There Is A Prachi In All Of Us! Why, As A Society, Can’t We Look Beyond Appearance?

UP Boards Topper Prachi Nigam was trolled on social media for her facial hair; our obsession with appearance is harsh on young minds.

Prachi Nigam’s photo has been doing the rounds on social media for the right reasons. Well, scratch that- I wish the above statement were true. This 15-year-old girl should ideally be revelling in her spectacular achievement of scoring a whopping 98.05% and topping her tenth-grade boards. But oddly enough, along with her marks, it’s something else that garners more attention – her facial hair.

While the trolls are driving themselves giddy by mocking this girl who hasn’t even completed her school yet, the ones who are taking her side are going one step ahead – they are sharing her photoshopped pictures, sans the facial hair, looking nothing less than a celebrity with captions saying – “Prachi Nigam, ten years later”.

Doctors have already diagnosed her with PCOD in their comments, based on photographic evidence. While we have names for people shamed for their weight – body shaming, for their skin colour- racism, for their age- age shaming, for being a female- sexism, this category of shaming where one faces criticism for their appearance has no name. With that, it also has zero shame attached to it.

How does this impact young minds?

Young minds are fragile, and when they are at the receiving end of scathing comments for no fault of theirs or because they don’t fall within the criteria laid out by society, it can create an everlasting impact. As a growing teenager, puberty brought along with it abundant facial hair and hair sprouting from other parts of my body.

Until tenth grade, I could never get my eyebrows threaded or upper lip hair waxed. I still have my farewell photos, with me donning a big smile and a bright pink saree with the beginnings of a light moustache. Aah, those carefree days when I had not yet realized that I wasn’t attractive enough to grab the attention of the opposite sex and when I could let a guffaw or snort escape from my lips without worrying about the world judging me.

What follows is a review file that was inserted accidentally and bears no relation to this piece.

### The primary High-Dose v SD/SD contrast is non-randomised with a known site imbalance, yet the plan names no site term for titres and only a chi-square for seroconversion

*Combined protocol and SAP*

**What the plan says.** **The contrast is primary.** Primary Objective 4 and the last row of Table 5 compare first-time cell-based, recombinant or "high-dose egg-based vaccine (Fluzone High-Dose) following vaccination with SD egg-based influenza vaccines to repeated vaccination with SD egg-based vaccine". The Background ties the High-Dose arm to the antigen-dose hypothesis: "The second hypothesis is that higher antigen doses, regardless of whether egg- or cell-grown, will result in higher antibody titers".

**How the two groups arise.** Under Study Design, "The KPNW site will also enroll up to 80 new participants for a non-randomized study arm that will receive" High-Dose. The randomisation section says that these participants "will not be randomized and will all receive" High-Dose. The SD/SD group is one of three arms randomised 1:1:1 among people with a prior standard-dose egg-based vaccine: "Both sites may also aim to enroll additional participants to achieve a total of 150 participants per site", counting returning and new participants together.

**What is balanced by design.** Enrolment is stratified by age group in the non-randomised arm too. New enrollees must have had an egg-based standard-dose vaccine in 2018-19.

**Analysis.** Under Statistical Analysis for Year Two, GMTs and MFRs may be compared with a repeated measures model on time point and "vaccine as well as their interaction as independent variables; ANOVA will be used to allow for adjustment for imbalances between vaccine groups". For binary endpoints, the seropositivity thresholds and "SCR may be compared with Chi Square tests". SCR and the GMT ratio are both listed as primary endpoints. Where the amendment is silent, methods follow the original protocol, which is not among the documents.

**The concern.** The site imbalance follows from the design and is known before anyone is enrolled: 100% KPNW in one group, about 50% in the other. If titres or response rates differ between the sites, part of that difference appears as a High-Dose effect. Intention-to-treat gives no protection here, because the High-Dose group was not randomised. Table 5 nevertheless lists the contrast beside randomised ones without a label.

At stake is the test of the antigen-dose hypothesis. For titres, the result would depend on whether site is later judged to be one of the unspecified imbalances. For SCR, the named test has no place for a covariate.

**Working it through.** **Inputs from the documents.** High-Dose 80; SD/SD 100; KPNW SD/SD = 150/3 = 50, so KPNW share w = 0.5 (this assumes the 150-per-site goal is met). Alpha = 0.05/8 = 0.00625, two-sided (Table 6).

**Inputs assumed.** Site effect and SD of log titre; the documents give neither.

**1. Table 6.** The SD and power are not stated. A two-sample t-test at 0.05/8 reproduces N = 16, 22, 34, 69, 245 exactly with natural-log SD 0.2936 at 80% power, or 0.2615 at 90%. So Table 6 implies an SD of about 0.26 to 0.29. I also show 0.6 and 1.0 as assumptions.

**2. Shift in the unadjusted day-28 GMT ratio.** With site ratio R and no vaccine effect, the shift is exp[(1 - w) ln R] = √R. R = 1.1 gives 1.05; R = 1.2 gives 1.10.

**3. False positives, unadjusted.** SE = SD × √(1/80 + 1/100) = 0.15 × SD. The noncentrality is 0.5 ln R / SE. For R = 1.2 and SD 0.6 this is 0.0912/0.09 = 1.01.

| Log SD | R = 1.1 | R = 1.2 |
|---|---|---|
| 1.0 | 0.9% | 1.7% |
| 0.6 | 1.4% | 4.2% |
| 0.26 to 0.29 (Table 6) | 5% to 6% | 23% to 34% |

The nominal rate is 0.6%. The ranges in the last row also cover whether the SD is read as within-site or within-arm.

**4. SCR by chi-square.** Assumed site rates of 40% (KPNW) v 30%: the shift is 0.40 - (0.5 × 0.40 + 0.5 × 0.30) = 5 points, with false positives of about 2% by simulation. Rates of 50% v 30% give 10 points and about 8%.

But I was also a part of the generation that grew up seeing The Princess Diaries and Jassi Jaisi Koi Nahin. When even Anne Hathway and Mona Singh had to rely on epic makeovers to appeal to society and the male gaze. It’s funny how each time when the fuzzy eyebrows become arched curves, the ugly braces come off, the horn-rimmed glasses disappear, and the wild curls are tamed into submission – they always elicit collective sighs and murmurs saying, “Aah, now that’s the ideal beauty”. Not that it matters that the person looks like a dismal shadow of their former self, shedding their uniqueness along the way and joining the bandwagon of look-alikes.

I too, hopped onto the bandwagon before I left school. The pressure of being a hairy girl amidst a sea of waxed and tweezed girls got to me as well. For a long time, my appearance was rather important to me and visits to a salon were an integral part of my routine. But then, bam came the pandemic! For nearly 18 months, salon services were out of reach for the common woman. I let my eyebrows grow wild then and the hair everywhere else because those who were going to judge were locked away in their own houses. But that period also empowered me in some way.

I felt comfortable with my body hair for the first time, and it didn’t seem as unsightly to me as it did when I was in my 20s. While I have an epilator that I occasionally use to groom myself, my hair removal activities no longer align with my proclivities to appease the outer world. They happen when I want to look hairless for myself.

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Now, when someone’s gaze lingers on my face longer than necessary, I know it’s mostly not to appreciate my beauty. Chances are that they have spotted that extra hair on my chin or upper lip, and the beauty of all this is that I am perfectly fine with it.

I hope Prachi, too, can come out of this crazy whirlpool of viciousness unscathed. I hope she has someone to tell her that this, too, shall pass. I hope that smile never leaves her face. I hope that she never thinks that appearance has the power to outshine one’s talent, abilities, and personality. Lastly, I hope that the people commenting cruelly on her photos can heal from their traumas and insecurities, which they chose to inflict on a young girl whose only fault was that she did well in her exams.

P.S. – I just found out that there is a term for the prejudice people harbour against others based on their appearance. It’s called lookism. However, that doesn’t change anything I have written above.

Image credits: DNA India

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About the Author

Anjali Paul

I am a mom who works from home and dabbles with writing when time permits.An avid reader since childhood, blogging and writing helps me de-stress.My five year old keeps me on my read more...

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